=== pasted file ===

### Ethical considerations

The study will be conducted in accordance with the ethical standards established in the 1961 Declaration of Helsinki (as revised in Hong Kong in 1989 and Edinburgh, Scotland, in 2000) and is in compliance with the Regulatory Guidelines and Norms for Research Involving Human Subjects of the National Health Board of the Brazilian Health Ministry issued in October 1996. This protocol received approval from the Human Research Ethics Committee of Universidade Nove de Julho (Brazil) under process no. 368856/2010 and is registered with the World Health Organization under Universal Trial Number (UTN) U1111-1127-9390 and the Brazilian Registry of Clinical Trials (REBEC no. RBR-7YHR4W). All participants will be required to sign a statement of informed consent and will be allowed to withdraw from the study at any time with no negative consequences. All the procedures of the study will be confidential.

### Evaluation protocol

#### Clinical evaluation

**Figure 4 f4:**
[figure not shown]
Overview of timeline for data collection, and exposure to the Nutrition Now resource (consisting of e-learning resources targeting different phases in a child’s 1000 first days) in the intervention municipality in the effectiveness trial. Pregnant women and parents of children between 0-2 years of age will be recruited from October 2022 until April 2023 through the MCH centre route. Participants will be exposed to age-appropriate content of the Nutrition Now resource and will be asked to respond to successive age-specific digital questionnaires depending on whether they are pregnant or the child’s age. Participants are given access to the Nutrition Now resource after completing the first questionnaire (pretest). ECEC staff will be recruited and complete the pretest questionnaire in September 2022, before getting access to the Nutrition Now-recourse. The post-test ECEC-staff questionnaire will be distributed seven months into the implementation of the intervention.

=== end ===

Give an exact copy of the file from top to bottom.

### Ethical considerations

The study will be conducted in accordance with the ethical standards established in the 1961 Declaration of Helsinki (as revised in Hong Kong in 1989 and Edinburgh, Scotland, in 2000) and is in compliance with the Regulatory Guidelines and Norms for Research Involving Human Subjects of the National Health Board of the Brazilian Health Ministry issued in October 1996. This protocol received approval from the Human Research Ethics Committee of Universidade Nove de Julho (Brazil) under process no. 368856/2010 and is registered with the World Health Organization under Universal Trial Number (UTN) U1111-1127-9390 and the Brazilian Registry of Clinical Trials (REBEC no. RBR-7YHR4W). All participants will be required to sign a statement of informed consent and will be allowed to withdraw from the study at any time with no negative consequences. All the procedures of the study will be confidential.

### Evaluation protocol

#### Clinical evaluation

**Figure 4 f4:**
[figure not shown]
Overview of timeline for data collection, and exposure to the Nutrition Now resource (consisting of e-learning resources targeting different phases in a child’s 1000 first days) in the intervention municipality in the effectiveness trial. Pregnant women and parents of children between 0-2 years of age will be recruited from October 2022 until April 2023 through the MCH centre route. Participants will be exposed to age-appropriate content of the Nutrition Now resource and will be asked to respond to successive age-specific digital questionnaires depending on whether they are pregnant or the child’s age. Participants are given access to the Nutrition Now resource after completing the first questionnaire (pretest). ECEC staff will be recruited and complete the pretest questionnaire in September 2022, before getting access to the Nutrition Now-recourse. The post-test ECEC-staff questionnaire will be distributed seven months into the implementation of the intervention.